So what are these ages of life? Most of us have heard Shakespeare's "seven ages of man" monologue from As You Like It, which begins:
All the world’s a stage,
And all the men and women merely players;
They have their exits and entrances,
And one man in his time plays many parts,
His acts being seven ages.
Shakespeare’s ages are very decidedly gendered, except for the first (the mewling infant) and the last (second childishness…sans teeth, sans eyes, sans taste, sans everything.”) Between those endpoints, the schoolboy becomes the lover, then the soldier and the judge. Decline begins in the sixth stage, “lean and slippered pantaloon”, which is not a garment but a comic character from Italian commedia dell'arte, an aging man clinging in vain to the last vestiges of youth. Shakespeare did not invent these images; there are earlier examples dating back to ancient Greece, although sometimes the number of ages are fewer. By medieval times, the number seven was commonplace.
There are also many versions of the “seven ages of woman”, which helpfully reveal the interplay between age and gender. For example, Hans Baldung’s 1545 painting (above) portrays the middle five stages in the nude, only their hair and headdresses hinting at social status. The baby girl is clothed, and the oldest woman is hidden behind another figure. It is a study in the physical changes in a woman’s body over the life course. In the centuries since Shakespeare and Baldung’s time, not much has changed. Men’s lives are delineated by occupations (and they get to wear clothes!); women’s journeys are marked by biological events: puberty, motherhood, menopause. One author points it rather pointedly: Instead of "government or commerce, war or exploration, science or even the arts", woman's fulfillment...her eagerness, her interest has always been directed toward...the perfection of her femininity". (My marginal note is simply, “Wow!”) Only two characteristics of their stories are similar. First, the least gendered stages of life are the same: infancy and very old age. Second, The first through the fifth ages are described in progressive or positive terms, with the decline narrative beginning in the sixth. Apparently, men and women begin to go “over the hill” at about the same points in their lives.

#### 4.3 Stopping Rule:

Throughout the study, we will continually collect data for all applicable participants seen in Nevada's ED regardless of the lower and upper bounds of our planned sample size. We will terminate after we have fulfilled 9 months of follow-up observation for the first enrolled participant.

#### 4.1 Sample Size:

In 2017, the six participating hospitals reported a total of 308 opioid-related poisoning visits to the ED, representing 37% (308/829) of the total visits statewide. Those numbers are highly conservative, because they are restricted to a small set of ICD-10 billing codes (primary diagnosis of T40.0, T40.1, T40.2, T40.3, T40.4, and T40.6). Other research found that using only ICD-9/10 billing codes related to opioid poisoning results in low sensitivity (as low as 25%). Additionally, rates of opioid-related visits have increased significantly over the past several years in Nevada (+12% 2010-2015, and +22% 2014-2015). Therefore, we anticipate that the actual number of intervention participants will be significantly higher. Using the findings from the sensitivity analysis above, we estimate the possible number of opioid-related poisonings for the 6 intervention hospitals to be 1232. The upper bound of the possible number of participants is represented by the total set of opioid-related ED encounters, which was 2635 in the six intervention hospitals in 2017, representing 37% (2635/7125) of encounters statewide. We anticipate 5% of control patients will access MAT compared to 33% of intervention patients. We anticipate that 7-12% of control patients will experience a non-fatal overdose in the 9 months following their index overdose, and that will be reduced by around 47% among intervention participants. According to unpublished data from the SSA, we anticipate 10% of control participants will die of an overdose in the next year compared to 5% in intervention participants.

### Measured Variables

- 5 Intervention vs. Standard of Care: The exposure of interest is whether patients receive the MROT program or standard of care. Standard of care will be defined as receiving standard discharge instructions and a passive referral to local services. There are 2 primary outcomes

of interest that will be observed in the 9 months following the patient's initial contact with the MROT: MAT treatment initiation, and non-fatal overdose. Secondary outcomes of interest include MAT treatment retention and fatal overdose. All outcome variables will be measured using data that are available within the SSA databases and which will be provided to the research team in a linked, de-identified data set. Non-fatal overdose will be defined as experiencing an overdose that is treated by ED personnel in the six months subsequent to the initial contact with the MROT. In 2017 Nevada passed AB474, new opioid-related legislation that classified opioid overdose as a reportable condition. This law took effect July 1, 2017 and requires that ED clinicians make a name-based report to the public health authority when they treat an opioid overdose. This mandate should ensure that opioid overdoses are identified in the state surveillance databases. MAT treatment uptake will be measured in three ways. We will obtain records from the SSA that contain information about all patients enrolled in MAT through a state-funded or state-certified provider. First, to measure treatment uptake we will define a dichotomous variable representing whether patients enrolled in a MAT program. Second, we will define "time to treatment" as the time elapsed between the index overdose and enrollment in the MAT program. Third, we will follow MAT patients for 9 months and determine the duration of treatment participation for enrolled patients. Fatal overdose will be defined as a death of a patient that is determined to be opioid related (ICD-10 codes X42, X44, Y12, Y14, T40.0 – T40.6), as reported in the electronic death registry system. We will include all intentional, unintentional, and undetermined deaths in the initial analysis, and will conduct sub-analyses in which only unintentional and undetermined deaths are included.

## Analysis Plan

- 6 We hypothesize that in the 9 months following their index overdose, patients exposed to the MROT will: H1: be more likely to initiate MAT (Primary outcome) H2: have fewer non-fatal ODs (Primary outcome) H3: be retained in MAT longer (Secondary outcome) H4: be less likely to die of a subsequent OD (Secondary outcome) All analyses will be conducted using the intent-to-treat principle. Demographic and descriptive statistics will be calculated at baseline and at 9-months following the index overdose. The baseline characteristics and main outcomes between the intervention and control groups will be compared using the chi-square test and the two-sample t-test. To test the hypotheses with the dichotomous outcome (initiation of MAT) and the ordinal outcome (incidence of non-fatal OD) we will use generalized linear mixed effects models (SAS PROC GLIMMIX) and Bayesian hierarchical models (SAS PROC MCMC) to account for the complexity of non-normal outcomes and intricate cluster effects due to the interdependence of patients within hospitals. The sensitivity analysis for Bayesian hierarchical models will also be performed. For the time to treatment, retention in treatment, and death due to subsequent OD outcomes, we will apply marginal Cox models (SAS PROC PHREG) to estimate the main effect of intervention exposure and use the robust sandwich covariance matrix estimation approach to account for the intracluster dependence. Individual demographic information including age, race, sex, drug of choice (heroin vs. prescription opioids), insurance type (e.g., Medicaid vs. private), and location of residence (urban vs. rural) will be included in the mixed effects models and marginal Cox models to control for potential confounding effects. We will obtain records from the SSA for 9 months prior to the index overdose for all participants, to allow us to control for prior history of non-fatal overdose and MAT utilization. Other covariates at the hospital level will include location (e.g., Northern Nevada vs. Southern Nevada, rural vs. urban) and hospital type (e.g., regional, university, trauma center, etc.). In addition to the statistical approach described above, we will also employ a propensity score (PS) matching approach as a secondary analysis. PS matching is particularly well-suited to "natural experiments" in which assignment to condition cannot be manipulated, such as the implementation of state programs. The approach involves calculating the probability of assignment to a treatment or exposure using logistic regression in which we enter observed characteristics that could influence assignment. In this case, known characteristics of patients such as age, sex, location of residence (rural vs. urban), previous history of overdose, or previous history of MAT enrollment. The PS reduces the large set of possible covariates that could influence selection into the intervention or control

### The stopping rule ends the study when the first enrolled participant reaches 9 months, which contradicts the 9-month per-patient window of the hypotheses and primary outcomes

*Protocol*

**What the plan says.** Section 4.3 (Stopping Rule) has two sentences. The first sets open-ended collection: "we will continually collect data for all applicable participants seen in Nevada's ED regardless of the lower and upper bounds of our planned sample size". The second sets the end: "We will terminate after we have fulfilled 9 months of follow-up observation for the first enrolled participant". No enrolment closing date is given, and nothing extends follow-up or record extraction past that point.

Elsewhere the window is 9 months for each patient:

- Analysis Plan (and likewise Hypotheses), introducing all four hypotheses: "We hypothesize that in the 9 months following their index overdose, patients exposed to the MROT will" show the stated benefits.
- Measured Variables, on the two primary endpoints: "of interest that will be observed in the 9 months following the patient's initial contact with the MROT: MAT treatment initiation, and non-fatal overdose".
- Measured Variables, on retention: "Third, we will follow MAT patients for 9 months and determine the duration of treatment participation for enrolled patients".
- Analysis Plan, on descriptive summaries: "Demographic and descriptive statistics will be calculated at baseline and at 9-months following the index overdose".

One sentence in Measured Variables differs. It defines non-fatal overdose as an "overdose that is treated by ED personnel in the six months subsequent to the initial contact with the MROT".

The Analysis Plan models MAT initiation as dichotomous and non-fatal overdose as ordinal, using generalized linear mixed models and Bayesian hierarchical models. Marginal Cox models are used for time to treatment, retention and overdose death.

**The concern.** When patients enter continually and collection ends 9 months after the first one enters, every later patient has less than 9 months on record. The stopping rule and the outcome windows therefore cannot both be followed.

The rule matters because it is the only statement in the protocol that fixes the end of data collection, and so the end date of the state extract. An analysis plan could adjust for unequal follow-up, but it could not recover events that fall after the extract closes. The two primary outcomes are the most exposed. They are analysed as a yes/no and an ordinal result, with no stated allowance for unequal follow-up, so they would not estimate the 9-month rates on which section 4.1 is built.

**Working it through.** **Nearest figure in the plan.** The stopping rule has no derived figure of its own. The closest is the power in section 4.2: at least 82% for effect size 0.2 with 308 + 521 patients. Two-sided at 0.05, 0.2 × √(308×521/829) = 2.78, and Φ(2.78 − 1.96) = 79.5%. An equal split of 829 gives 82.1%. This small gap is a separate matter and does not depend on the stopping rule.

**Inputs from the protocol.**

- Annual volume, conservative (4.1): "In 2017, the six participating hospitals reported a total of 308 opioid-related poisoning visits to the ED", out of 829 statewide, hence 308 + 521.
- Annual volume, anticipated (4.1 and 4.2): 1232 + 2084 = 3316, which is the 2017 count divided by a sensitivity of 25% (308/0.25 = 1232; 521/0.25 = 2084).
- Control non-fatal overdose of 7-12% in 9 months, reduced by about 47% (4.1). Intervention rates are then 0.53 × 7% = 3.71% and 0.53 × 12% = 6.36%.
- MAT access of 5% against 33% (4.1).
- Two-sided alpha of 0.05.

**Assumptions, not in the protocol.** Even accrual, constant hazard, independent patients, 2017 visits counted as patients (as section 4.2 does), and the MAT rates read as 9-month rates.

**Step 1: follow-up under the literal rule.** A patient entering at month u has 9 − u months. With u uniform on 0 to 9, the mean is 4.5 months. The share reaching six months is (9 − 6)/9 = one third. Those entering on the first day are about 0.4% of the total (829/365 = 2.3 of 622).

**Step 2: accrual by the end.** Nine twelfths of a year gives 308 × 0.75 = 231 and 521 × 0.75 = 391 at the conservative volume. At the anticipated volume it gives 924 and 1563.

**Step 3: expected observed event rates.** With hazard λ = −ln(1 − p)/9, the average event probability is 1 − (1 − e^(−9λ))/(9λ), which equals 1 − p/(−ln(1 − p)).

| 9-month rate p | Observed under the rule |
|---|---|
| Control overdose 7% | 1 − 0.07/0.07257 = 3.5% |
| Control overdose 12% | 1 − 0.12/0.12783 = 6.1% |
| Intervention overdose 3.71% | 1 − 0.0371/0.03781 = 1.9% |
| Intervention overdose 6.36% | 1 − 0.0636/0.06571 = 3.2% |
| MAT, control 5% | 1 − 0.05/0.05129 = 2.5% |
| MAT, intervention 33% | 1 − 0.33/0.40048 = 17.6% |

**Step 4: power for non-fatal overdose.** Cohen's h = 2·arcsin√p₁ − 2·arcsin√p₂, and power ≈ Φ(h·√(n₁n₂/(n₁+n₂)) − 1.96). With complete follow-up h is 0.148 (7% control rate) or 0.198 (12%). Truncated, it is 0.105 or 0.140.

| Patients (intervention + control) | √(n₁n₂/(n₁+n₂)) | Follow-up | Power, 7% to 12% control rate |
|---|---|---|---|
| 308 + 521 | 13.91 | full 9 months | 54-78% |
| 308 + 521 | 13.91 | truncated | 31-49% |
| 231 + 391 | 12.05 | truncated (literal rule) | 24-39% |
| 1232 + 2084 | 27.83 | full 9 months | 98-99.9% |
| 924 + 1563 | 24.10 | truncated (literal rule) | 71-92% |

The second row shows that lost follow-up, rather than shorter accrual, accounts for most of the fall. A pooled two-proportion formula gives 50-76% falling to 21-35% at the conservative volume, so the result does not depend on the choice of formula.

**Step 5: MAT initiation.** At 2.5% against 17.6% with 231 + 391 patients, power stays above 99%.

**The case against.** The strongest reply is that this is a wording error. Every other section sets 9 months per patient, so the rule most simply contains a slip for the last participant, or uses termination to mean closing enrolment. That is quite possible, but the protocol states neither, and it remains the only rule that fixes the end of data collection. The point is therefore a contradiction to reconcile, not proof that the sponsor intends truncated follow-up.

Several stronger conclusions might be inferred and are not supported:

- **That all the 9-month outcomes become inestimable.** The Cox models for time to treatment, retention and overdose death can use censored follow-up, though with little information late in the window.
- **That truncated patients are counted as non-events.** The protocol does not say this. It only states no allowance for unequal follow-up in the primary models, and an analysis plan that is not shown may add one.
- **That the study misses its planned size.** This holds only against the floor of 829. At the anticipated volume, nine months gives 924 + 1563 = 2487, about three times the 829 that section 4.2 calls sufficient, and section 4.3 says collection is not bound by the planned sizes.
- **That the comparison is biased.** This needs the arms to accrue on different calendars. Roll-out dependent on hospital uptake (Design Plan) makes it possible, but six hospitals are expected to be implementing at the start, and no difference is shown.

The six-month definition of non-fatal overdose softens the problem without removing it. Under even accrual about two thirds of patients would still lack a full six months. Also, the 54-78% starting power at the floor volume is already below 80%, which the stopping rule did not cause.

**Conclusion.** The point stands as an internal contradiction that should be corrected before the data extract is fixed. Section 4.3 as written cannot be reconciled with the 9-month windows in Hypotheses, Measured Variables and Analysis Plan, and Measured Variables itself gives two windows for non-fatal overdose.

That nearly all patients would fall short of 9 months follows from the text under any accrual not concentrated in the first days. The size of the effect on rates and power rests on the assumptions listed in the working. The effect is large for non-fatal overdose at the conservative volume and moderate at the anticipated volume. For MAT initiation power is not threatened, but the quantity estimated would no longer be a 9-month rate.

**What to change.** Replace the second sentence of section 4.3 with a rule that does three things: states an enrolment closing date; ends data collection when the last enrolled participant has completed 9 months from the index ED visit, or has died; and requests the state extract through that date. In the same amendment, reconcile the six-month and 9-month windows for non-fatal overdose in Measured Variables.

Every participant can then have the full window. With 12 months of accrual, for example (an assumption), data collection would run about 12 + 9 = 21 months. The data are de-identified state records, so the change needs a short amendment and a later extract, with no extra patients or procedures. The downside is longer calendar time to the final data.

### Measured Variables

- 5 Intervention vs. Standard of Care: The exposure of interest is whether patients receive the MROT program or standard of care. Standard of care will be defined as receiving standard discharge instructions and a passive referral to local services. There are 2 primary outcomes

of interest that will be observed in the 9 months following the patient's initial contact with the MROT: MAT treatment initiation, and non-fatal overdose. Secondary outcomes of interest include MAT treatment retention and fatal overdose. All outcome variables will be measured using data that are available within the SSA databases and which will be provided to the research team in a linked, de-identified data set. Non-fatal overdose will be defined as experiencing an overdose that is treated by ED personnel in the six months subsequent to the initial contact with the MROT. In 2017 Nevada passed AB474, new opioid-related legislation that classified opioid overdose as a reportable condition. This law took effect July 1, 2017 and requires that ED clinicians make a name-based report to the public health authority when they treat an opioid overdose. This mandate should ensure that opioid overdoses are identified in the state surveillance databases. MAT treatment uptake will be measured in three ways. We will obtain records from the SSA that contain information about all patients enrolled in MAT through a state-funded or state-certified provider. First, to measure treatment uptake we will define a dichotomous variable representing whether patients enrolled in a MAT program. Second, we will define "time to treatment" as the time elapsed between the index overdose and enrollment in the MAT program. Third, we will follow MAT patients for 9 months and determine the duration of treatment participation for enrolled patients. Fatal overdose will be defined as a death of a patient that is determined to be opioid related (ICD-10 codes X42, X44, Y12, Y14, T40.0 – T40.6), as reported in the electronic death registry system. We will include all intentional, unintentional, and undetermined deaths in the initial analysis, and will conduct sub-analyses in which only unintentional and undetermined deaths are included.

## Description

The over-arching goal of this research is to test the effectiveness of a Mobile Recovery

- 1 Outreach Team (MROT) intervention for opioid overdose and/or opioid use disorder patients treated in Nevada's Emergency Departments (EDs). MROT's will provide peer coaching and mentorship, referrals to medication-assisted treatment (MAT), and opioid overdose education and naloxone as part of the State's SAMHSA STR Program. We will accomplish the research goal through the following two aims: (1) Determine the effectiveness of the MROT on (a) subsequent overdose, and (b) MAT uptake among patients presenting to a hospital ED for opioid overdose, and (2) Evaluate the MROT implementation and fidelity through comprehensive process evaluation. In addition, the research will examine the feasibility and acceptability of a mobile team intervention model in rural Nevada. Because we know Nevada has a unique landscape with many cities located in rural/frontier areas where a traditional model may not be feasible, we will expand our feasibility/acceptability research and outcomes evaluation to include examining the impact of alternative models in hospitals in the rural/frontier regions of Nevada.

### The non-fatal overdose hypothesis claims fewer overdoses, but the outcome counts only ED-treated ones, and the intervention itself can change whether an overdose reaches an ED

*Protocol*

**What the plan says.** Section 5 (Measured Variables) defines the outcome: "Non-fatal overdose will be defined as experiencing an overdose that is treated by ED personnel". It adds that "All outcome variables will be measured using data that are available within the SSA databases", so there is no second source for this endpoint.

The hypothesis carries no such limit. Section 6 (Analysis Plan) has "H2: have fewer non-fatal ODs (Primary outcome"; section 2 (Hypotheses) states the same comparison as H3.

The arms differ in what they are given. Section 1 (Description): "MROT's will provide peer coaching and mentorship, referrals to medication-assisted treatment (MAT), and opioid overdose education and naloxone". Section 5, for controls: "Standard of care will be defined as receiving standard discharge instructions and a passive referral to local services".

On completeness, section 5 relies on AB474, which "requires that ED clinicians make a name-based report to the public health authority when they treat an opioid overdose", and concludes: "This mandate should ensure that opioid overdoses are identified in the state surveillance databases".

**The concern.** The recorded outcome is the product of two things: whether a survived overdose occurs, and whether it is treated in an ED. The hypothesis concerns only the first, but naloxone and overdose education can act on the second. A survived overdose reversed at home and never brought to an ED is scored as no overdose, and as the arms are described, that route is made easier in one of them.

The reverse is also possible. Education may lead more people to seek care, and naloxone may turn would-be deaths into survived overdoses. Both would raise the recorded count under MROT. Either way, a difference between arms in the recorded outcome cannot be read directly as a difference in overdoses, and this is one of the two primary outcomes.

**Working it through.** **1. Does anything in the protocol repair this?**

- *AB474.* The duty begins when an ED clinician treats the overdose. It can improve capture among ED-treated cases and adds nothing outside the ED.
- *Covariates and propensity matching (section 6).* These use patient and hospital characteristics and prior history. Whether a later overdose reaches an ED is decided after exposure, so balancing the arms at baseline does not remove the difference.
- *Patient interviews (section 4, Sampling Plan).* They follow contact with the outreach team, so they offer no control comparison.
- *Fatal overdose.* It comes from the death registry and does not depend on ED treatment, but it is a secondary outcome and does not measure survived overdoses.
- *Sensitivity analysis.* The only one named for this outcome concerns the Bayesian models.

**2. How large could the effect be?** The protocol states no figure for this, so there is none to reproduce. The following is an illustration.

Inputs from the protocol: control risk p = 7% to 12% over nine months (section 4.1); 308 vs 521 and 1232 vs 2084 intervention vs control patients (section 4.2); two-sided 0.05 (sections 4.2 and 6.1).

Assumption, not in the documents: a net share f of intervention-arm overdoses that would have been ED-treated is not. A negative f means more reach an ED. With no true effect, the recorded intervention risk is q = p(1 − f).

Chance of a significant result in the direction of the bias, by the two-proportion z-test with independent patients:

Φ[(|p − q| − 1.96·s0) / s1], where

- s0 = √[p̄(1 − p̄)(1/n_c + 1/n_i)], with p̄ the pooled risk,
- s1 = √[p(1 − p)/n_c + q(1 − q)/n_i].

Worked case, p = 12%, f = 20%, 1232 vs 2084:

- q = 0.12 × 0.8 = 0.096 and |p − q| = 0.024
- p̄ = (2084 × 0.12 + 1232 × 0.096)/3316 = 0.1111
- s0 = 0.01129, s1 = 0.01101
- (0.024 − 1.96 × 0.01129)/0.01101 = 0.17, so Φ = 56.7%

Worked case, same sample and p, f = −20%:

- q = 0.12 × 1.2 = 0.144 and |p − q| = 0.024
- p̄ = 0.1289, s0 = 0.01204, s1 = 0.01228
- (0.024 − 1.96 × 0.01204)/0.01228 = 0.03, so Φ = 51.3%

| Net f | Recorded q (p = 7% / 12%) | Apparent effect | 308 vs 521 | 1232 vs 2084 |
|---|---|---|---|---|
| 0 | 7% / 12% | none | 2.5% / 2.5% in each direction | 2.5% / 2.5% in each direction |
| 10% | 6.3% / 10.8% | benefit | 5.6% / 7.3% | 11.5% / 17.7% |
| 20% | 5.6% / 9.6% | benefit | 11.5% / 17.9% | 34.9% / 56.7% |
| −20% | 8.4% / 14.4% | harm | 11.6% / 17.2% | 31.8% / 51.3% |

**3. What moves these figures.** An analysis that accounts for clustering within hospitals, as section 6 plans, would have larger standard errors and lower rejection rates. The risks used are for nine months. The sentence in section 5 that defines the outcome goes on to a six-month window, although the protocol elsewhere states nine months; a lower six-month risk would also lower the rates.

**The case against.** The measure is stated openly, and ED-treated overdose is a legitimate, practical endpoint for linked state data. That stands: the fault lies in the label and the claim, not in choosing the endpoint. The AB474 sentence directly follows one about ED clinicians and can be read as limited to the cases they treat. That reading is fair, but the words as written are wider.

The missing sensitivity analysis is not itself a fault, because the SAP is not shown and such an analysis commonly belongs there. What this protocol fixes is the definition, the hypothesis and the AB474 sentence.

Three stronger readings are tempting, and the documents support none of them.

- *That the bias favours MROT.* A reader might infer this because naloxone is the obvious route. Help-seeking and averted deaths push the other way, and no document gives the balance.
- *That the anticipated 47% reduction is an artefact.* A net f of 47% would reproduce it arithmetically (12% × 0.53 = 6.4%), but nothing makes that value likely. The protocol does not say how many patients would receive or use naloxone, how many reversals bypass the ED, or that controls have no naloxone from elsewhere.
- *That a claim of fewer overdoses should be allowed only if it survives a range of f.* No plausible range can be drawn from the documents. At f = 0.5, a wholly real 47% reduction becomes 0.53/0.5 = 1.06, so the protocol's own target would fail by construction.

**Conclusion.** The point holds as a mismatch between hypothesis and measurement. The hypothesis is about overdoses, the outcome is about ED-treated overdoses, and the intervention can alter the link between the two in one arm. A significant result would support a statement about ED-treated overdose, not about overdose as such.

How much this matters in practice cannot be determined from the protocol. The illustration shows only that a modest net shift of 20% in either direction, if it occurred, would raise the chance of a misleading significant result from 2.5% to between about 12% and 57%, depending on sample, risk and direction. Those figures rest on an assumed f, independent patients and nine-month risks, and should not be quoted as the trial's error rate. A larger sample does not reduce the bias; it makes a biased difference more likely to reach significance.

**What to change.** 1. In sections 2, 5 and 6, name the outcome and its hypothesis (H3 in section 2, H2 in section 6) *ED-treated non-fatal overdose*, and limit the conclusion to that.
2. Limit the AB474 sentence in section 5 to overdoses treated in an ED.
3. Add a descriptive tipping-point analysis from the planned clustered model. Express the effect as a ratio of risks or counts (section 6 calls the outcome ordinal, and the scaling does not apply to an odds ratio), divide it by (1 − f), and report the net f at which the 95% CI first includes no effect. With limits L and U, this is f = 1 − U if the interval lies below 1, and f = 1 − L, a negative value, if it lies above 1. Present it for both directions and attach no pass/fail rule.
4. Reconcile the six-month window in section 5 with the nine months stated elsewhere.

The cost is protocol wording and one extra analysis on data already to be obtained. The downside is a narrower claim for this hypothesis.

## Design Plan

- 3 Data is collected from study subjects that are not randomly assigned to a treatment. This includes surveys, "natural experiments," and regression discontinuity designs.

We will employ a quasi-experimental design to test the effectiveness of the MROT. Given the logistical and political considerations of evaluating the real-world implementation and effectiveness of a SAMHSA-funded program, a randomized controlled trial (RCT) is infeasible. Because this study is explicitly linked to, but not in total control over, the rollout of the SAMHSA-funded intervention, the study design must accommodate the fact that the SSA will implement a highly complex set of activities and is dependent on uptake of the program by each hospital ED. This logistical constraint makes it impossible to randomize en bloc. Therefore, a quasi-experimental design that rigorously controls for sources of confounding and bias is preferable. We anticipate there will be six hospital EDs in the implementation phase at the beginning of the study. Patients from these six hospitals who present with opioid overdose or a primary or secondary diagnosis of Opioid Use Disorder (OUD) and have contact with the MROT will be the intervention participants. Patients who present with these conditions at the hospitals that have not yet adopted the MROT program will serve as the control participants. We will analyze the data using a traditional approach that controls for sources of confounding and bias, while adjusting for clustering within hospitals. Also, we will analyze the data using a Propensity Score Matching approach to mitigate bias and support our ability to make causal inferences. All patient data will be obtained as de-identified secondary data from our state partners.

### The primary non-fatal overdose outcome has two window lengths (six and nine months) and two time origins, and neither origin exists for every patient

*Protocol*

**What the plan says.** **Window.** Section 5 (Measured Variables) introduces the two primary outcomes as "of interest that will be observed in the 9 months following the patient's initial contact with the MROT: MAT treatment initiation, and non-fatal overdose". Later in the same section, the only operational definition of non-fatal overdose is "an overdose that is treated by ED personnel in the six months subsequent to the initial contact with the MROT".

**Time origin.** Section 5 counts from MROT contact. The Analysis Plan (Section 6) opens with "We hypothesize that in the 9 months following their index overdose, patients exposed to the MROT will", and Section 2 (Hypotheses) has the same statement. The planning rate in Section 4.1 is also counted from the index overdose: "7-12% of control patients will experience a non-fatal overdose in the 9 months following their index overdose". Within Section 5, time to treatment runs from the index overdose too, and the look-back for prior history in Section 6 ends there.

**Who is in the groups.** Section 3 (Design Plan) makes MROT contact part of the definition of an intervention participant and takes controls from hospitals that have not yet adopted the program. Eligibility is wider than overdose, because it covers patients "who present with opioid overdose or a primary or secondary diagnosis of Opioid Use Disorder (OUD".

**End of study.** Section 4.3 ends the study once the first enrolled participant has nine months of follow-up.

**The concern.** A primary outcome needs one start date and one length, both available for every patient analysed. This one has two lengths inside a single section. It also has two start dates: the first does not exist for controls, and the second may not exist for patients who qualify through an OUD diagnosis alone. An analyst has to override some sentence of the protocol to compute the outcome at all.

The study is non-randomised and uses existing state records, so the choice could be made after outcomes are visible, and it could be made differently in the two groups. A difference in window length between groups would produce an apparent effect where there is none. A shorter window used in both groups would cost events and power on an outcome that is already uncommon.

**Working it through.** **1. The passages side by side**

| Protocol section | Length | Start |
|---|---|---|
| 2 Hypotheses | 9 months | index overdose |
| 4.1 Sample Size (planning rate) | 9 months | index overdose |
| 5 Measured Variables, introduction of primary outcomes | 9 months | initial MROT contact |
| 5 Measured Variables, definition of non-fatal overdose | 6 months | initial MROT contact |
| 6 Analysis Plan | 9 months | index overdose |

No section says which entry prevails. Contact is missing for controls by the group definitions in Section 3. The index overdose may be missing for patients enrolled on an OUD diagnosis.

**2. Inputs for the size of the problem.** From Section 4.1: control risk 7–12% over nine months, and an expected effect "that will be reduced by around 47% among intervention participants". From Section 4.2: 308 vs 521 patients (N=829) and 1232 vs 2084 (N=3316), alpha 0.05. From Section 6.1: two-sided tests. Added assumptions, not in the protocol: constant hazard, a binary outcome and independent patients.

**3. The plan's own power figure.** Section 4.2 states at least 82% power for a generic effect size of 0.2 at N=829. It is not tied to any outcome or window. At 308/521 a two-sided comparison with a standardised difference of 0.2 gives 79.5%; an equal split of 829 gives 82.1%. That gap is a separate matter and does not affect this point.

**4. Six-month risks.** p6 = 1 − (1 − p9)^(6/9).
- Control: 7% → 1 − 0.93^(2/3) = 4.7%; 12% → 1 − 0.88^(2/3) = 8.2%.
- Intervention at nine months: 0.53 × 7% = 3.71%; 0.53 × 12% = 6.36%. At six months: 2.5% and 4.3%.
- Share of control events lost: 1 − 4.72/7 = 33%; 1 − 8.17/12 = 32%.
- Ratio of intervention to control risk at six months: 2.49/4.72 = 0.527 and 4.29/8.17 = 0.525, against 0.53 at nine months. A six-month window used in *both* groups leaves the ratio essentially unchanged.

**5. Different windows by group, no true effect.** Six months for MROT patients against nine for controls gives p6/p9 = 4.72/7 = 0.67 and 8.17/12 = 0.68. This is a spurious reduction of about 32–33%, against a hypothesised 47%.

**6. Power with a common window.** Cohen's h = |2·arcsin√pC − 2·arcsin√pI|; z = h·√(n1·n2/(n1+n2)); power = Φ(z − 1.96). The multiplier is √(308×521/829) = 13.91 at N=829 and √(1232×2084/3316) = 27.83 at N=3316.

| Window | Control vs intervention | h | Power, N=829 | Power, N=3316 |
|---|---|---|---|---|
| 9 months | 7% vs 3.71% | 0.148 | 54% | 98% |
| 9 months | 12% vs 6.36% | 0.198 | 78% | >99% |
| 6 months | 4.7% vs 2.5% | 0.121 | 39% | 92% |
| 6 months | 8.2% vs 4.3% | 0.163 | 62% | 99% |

Which leads me to ponder: Where am I in this journey? Definitely sixth age, with the seventh hidden in the fog, or perhaps crouching like a stripper in my next birthday cake. Where are you? What are the markers that you noticed along the way that told you that an age border had been crossed?